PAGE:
Curly haired guy: Well, there’s no other resources we have. Go visit your case worker —
Me: My case worker quit about three weeks ago –
Bookkeeper: There’s another case worker he name is Jooma. See her.
I tell them both my sister is on vacation, and I can’t get in touch with her until next week to see if she has a cancelled check for June. Meanwhile, I owe them $77 for the amount SSP was supposed to be paying the last three months.
I get downstairs to Jooma. She’s the opposite of the business group upstairs. I sit with her for about an hour while the State places her on hold and eventually hangs up.
I ask her about the $770 cutoff and she laughs and says that’s just a number they stick in the form, it doesn’t mean anything.
Being put on hold for an hour doesn’t faze her at all.
After a while, she says it’s a bad time to get through. I should take my scooter outside (yes at this point I’ve switched to the scooter) and I back out of her cramped office, and make a series of broken u-turns, and get out into the main lobby.
Really hot. I park in the shade and at this point I’m barely registering what might happen. It’s all like a 2 on the Richter Scale.
Then I come back into the lobby after a half hour. Too humid.
Jooma walks by. “Give me 15 minutes,” she says.
I watch a chess game between Harry and Avi. Avi has had a massive stroke and is in an expensive electric wheelchair which he loves.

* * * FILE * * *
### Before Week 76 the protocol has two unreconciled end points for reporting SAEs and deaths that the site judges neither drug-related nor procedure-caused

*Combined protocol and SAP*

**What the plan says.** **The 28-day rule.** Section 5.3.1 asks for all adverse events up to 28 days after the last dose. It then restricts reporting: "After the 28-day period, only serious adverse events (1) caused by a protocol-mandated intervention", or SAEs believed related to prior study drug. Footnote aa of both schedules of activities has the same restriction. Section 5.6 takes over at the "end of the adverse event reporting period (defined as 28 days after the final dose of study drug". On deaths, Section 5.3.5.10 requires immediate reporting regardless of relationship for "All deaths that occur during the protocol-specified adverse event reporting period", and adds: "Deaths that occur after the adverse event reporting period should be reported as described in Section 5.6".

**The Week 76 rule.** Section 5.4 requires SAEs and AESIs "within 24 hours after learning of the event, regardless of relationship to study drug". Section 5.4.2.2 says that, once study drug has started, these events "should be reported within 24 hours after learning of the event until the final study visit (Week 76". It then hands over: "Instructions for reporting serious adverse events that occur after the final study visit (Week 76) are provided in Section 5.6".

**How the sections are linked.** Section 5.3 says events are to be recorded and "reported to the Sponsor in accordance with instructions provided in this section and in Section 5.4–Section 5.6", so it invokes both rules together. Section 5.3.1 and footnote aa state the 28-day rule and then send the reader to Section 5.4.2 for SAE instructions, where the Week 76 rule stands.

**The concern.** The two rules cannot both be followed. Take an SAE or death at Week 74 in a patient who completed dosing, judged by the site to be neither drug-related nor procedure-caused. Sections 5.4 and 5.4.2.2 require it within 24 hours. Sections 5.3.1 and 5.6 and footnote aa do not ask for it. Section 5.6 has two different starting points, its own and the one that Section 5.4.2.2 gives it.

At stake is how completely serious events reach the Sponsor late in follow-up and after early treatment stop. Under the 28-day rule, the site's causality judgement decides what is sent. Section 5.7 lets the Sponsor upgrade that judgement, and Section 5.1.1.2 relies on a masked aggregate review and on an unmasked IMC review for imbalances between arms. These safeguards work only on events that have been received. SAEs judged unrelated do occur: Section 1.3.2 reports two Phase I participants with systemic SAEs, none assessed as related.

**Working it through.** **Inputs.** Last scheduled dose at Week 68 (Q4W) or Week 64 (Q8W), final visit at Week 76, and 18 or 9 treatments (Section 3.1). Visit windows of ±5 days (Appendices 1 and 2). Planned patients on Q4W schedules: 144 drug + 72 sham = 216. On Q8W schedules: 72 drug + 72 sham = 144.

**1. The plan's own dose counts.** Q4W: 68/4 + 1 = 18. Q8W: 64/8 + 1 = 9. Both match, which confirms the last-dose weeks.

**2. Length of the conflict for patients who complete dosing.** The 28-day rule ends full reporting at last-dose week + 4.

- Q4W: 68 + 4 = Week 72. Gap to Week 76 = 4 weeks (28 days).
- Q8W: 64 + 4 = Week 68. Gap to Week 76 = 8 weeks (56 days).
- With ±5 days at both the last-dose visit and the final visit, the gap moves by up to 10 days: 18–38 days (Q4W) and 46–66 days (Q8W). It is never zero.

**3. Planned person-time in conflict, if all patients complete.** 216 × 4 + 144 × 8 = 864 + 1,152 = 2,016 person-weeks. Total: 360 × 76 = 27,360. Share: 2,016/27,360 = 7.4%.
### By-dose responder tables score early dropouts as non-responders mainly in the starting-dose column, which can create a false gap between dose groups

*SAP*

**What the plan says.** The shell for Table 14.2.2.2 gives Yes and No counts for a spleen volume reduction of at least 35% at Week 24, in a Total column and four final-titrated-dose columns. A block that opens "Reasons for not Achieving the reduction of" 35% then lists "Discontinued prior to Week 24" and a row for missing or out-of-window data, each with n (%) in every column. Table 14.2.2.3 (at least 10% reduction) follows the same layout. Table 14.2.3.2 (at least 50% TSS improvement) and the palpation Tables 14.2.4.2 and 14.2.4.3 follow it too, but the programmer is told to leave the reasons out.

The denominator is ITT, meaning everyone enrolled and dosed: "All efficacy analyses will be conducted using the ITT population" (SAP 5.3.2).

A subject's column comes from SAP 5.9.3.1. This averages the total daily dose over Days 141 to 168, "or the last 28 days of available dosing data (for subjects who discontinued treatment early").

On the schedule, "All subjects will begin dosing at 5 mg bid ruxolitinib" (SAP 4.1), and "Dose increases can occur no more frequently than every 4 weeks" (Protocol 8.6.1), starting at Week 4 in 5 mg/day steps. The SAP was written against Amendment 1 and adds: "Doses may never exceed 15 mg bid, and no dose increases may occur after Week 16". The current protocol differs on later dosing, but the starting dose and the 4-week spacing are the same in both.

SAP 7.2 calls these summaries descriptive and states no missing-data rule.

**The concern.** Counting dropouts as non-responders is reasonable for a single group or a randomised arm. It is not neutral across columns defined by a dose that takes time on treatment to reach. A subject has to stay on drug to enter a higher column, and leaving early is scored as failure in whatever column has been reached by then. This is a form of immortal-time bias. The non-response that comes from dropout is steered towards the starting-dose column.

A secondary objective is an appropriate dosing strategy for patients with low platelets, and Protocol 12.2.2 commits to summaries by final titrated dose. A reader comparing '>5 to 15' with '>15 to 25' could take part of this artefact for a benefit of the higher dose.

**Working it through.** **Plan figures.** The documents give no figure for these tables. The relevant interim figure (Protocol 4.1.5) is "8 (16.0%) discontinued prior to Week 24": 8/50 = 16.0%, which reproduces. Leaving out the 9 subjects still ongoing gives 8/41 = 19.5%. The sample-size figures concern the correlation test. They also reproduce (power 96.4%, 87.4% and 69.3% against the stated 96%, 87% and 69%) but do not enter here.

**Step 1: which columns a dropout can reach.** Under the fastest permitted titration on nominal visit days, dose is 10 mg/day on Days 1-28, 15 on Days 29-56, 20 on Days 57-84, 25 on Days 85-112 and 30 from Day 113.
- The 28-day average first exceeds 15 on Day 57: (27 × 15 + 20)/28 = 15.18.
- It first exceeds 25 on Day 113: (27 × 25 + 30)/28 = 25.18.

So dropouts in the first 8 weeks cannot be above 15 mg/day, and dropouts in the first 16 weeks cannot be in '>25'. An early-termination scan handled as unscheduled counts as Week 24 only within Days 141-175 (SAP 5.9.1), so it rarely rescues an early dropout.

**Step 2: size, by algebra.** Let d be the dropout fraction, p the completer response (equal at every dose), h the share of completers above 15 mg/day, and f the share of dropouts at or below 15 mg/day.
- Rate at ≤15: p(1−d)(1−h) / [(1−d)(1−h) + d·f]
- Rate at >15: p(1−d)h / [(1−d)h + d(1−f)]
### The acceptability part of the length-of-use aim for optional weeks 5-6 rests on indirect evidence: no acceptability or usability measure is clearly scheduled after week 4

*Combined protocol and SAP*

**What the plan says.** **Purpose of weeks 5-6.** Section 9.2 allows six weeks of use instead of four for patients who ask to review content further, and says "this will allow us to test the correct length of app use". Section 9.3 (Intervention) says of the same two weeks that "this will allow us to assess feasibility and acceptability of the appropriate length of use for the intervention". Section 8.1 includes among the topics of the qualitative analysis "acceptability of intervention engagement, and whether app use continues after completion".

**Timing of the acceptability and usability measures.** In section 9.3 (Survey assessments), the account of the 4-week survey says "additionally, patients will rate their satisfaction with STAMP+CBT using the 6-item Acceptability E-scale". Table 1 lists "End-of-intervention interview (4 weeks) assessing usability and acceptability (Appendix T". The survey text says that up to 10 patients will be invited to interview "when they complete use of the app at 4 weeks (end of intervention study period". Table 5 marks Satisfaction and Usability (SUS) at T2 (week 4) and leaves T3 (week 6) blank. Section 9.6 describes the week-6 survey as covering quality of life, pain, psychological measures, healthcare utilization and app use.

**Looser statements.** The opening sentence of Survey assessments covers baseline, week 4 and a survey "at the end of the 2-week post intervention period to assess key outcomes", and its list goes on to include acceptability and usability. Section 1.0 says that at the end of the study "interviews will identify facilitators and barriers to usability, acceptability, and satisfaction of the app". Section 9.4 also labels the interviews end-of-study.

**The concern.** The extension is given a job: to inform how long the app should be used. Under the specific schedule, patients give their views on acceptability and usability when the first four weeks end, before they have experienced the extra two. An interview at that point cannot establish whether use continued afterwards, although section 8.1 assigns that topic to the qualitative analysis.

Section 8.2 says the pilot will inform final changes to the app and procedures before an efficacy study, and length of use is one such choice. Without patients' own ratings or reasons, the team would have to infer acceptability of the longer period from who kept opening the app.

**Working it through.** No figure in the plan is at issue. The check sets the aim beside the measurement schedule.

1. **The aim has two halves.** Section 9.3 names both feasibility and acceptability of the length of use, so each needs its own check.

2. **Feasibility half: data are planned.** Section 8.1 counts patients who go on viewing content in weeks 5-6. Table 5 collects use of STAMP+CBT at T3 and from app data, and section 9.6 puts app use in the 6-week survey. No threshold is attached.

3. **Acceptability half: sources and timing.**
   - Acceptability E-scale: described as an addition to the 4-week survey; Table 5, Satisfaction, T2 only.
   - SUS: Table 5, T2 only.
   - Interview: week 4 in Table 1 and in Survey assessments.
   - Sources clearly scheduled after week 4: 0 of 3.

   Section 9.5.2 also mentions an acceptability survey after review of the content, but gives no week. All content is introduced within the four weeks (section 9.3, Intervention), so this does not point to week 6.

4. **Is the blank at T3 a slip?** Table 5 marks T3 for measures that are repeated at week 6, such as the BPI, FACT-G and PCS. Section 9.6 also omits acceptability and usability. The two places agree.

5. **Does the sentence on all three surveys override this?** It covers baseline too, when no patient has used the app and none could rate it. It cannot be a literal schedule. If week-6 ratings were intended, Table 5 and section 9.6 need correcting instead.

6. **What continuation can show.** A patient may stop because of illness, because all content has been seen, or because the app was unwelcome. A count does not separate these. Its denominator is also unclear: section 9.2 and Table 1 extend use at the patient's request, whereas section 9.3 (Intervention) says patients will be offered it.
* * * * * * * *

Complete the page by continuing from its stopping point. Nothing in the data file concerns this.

I’m not sure what’s wrong physically with Harry.
But Avi beats Harry which is incredible. His left side is entirely paralyzed. His hearing is gone. But he is considered a preeminent sketch artist in the world (according to him) and I’ve seen his sketches and paintings – photorealistic. And the stroke did not effect his right hand. He still draws and paints.
Harry is a character. I’ll leave it at that for now.
So Jooma comes back and I scooter into her office. She calls the state again. This time she gets different hold music. She says this is a good sign, and finally after ten minutes the phone picks up.
Jooma explains who she is. The personal the other end asks if I’m present in the office.
Yes, I’m here.
She asks the litany of identity questions to determine I am who I say I am.
Then she goes looking for a certain form, I forget the name but it’s something something level 3.
Finally gets back on speaker and says, no we have no record of receiving it.
Jooma tells her we’ll refax it to her this afternoon.
Hangs up. So for three months, (at least) nobody at the Castle followed up to see if this important form had been received by the state.
Jooma calls the bookkeeper. The bookkeeper of course has a copy of the faxed form to cover her fat ass. But never followed up to see if a copy had been received.
Exact same situation with why it took so many months to get my social security check deposited into the proper Castle account. Nobody checked to see that the forms had been received and were being processed.
Ineptness wherever you look.